The Afghan school year begins without classes as students know nothing and teenage girls are excluded
Kabul – Afghanistan’s schools reopened for the new school year on Tuesday, but no classes were held as students were unaware of the start and hundreds of thousands of teenage girls remain excluded from classes. Afghanistan is the only country in the world wherefrom attending secondary school and university.
The Taliban authorities have enforced a strict interpretation of Islam since they rushed back to power in August 2021 following the withdrawal of US-led foreign forces that had backed previous governments during the 20-year war with the extremist group are.
The Education Ministry didn’t publicly announce the reopening of schools, teachers and parents told CBS News, and since the date in the country has long been marked as the beginning of the new year according to Nowruz Persian tradition, most people assumed it was still one National holiday. The Taliban appear to have halted official celebrations of the holiday but failed to notify students’ families that school would be held.
“A letter from the Minister of Education was handed to us by our principal to reopen the school today, but as no public announcement was made, no students came,” said Mohammad Osman Atayi, a teacher at Saidal Naseri Boys High School in Kabul.
AFP journalists visited seven schools in Kabul and saw few teachers and elementary school students arrive – but no classes took place.
“We didn’t send any kids to school in Kabul today because it’s the New Year holidays,” Ranna Afzali, who worked as a TV journalist in Kabul before losing her job when the Taliban returned to power, told CBS News’ Sami Yousafzai. “In the past, New Year’s Day was a public holiday across Afghanistan, but the Taliban ended the holiday so schools were open but attendance was almost zero.”
Schools have also reopened in provinces such as Herat, Kunduz, Ghazni and Badakhshan, but classes have not been held there either, AFP correspondents reported.
The start of the new academic year on Tuesday coincided with Nowruz, the Persian New Year, which was celebrated extensively in Afghanistan before the Taliban returned to power but is now unrecognized by the country’s new rulers.
Meanwhile, hundreds of thousands of teenage girls are denied access to secondary school.
“The Taliban took everything from us,” said 15-year-old Sadaf Haidari, a Kabul resident who was due to start 11th grade this year. “I’m depressed and broken.”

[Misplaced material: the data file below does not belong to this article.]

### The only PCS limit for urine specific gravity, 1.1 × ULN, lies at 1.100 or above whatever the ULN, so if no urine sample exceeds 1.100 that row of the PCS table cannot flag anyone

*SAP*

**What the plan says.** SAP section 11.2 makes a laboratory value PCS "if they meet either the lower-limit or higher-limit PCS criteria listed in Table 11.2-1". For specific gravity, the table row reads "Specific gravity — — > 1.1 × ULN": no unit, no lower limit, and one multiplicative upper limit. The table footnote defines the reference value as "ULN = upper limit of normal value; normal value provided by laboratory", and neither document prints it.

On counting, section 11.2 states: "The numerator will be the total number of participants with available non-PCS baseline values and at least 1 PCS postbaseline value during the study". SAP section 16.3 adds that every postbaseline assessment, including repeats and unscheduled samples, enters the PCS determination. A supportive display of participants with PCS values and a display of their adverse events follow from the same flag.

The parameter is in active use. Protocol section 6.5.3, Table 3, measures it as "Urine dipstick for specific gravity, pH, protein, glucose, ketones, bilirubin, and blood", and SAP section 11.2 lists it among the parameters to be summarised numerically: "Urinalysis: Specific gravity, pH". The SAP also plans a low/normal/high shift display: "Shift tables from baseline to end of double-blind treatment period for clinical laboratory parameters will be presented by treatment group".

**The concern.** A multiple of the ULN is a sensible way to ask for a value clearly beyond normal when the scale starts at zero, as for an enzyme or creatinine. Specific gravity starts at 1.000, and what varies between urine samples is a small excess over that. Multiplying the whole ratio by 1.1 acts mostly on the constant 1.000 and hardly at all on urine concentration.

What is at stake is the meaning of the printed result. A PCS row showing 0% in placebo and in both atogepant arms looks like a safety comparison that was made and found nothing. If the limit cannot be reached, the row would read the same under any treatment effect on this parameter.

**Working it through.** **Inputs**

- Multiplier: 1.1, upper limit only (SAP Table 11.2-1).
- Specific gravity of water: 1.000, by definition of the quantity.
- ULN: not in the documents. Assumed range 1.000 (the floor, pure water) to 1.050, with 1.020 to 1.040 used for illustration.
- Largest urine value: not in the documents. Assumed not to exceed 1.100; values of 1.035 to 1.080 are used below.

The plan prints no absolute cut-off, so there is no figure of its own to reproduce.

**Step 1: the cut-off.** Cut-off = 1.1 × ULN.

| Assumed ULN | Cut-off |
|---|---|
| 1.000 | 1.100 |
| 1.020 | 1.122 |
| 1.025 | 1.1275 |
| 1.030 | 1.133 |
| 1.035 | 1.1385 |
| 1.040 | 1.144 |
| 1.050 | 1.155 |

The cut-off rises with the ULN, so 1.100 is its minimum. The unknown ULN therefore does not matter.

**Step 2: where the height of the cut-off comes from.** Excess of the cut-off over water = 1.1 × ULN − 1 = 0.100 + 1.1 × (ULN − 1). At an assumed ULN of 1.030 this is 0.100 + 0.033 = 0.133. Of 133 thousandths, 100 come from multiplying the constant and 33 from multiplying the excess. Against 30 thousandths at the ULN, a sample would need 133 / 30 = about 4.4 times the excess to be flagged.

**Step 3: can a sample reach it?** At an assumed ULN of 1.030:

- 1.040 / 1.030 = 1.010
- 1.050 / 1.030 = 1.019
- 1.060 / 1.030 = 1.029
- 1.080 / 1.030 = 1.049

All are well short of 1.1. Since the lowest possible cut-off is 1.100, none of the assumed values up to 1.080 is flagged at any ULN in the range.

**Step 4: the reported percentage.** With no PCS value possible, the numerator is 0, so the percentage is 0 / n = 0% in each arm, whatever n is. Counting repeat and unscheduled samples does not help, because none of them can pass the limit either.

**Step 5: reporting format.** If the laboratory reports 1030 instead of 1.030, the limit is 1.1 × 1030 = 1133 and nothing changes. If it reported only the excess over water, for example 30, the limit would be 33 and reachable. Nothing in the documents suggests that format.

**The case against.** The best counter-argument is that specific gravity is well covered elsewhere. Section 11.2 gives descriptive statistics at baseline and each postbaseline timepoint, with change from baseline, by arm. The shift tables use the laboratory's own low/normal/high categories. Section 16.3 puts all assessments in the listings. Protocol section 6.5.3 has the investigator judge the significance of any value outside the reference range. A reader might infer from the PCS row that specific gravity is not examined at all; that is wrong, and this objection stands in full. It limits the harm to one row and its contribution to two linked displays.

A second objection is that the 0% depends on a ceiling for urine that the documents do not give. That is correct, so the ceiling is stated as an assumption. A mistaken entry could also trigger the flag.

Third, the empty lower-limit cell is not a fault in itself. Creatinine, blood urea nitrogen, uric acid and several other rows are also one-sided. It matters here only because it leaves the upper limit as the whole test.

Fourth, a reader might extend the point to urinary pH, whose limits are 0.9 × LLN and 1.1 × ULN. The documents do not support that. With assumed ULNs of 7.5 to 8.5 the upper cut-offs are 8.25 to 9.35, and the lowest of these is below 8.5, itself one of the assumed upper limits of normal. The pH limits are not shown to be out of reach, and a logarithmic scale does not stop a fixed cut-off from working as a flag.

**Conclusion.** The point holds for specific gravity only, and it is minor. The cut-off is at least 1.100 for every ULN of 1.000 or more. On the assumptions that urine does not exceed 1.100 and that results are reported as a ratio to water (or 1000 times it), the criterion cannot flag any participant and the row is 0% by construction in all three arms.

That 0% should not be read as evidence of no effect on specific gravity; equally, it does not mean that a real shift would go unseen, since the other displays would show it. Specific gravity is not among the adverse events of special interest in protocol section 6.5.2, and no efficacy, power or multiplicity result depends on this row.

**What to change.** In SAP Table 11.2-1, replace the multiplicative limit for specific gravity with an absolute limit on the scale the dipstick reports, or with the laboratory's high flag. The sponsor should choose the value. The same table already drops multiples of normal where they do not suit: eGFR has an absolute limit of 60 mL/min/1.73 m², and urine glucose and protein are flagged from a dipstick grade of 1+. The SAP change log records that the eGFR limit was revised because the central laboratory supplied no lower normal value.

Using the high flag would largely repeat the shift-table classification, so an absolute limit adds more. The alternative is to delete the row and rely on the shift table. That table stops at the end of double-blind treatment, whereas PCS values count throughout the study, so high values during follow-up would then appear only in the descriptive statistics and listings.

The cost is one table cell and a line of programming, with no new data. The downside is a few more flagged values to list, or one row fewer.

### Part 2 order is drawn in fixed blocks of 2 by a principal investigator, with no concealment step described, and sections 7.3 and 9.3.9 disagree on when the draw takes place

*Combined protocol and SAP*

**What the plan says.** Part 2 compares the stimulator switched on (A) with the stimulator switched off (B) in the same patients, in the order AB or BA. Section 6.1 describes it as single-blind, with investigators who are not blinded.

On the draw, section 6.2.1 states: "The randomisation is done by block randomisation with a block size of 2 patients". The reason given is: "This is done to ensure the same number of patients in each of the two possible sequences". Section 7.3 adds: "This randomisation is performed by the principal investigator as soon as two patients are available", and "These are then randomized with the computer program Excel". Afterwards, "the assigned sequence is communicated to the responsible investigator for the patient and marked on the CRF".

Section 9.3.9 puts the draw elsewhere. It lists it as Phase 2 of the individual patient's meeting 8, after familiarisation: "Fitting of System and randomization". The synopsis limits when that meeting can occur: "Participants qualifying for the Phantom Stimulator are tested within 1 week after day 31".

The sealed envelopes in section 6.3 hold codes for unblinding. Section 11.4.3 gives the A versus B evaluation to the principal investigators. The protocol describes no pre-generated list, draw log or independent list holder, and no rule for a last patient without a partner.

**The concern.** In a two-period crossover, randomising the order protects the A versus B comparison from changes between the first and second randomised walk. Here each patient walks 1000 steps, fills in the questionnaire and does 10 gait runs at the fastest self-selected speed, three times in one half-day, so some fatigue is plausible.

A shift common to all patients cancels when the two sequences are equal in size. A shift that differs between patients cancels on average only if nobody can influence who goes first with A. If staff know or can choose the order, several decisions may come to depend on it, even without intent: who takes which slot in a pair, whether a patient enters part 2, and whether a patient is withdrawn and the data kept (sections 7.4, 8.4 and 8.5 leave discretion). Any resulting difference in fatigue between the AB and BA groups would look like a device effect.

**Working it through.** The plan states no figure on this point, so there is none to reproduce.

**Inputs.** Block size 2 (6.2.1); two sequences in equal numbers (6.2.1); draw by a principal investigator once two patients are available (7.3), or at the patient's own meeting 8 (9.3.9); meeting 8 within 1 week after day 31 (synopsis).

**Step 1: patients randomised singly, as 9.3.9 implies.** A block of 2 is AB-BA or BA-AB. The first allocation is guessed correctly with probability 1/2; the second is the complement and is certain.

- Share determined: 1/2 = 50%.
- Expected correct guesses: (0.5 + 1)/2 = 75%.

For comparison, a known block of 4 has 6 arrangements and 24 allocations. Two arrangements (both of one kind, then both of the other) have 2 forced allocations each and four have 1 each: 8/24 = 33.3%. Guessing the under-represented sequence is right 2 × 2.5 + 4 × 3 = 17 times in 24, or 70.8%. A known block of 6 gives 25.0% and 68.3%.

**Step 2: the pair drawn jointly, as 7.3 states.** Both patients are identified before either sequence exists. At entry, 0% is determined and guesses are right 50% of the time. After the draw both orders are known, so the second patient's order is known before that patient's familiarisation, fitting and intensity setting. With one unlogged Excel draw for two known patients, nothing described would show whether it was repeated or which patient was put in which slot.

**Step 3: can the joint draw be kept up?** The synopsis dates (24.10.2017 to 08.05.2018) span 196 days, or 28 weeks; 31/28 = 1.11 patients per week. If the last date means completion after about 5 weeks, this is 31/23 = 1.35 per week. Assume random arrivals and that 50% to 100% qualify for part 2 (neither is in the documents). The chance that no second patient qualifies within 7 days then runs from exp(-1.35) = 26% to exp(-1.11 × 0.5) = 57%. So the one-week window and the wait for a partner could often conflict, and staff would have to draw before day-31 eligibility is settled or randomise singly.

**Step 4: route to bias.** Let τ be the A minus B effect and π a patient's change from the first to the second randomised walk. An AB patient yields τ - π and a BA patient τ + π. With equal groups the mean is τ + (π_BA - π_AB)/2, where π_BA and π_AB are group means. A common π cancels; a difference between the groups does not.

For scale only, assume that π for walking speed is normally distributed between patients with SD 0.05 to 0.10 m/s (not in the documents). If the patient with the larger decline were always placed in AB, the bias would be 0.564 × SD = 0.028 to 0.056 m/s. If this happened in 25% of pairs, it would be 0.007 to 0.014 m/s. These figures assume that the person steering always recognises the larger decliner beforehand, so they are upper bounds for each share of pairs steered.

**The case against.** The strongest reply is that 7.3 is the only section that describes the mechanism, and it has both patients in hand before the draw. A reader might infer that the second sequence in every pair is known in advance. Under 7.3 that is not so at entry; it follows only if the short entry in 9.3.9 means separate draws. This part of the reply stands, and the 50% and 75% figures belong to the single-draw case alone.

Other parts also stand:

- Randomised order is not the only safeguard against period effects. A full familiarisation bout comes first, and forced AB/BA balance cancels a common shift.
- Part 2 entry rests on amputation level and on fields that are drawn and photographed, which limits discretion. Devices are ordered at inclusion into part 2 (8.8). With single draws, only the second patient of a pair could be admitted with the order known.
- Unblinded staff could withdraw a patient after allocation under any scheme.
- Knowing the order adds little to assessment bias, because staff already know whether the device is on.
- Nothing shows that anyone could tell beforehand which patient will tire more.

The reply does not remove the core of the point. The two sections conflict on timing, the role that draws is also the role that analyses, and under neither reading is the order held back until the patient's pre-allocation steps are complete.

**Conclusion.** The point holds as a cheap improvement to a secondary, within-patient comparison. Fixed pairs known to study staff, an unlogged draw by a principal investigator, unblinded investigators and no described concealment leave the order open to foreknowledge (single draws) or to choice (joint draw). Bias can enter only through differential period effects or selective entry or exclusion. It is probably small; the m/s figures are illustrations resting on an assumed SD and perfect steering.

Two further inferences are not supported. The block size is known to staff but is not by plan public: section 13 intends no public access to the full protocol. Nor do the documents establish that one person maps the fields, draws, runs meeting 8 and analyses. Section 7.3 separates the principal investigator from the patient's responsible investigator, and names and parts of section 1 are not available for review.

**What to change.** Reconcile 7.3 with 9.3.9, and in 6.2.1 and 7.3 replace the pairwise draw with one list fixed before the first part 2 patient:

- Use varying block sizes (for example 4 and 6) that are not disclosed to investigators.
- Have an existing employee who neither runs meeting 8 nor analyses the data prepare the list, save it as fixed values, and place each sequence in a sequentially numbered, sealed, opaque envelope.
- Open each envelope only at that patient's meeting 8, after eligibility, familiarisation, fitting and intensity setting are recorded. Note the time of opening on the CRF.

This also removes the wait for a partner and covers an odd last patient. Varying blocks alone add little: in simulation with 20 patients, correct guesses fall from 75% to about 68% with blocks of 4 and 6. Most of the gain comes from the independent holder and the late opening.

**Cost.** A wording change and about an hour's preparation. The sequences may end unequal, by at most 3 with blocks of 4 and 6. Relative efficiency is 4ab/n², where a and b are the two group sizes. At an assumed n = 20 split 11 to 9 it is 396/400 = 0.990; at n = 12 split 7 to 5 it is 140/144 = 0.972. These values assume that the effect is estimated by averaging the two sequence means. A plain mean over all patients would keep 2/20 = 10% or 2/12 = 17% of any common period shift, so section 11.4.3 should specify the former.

The ban on girls’ secondary education came into effect in March last year, just hours after the Department of Education reopened schools for girls and boys.
Taliban leaders – who have also barred women from university education – have repeatedly claimed they will reopen secondary schools for girls once the “conditions” are met, from raising funds to reshaping the curriculum along Islamic lines.
The international community has made the right to education for women a key condition in negotiations for aid and recognition from the Taliban government.
No country has officially recognized the Taliban as the legitimate rulers of Afghanistan.
Afghanistan, under the Taliban government, is the “most repressive country in the world” for women’s rights, according to the United Nations. Women have effectively been ousted from public life, removed from most government jobs, or paid a fraction of their former wages to stay at home. They are also not allowed to go to parks, fairs, gyms and public baths and must cover themselves in public.
In a statement released earlier this month to mark International Women’s Day, the UN mission in Afghanistan blasted the “Taliban regime’s singular focus on enforcing rules that effectively keep most women and girls trapped in their homes.” .
“It was harrowing to witness their methodical, deliberate and systematic efforts to oust Afghan women and girls from the public eye,” Roza Otunbayeva, special envoy of the UN Secretary-General and head of the UN mission in Afghanistan, said in the statement.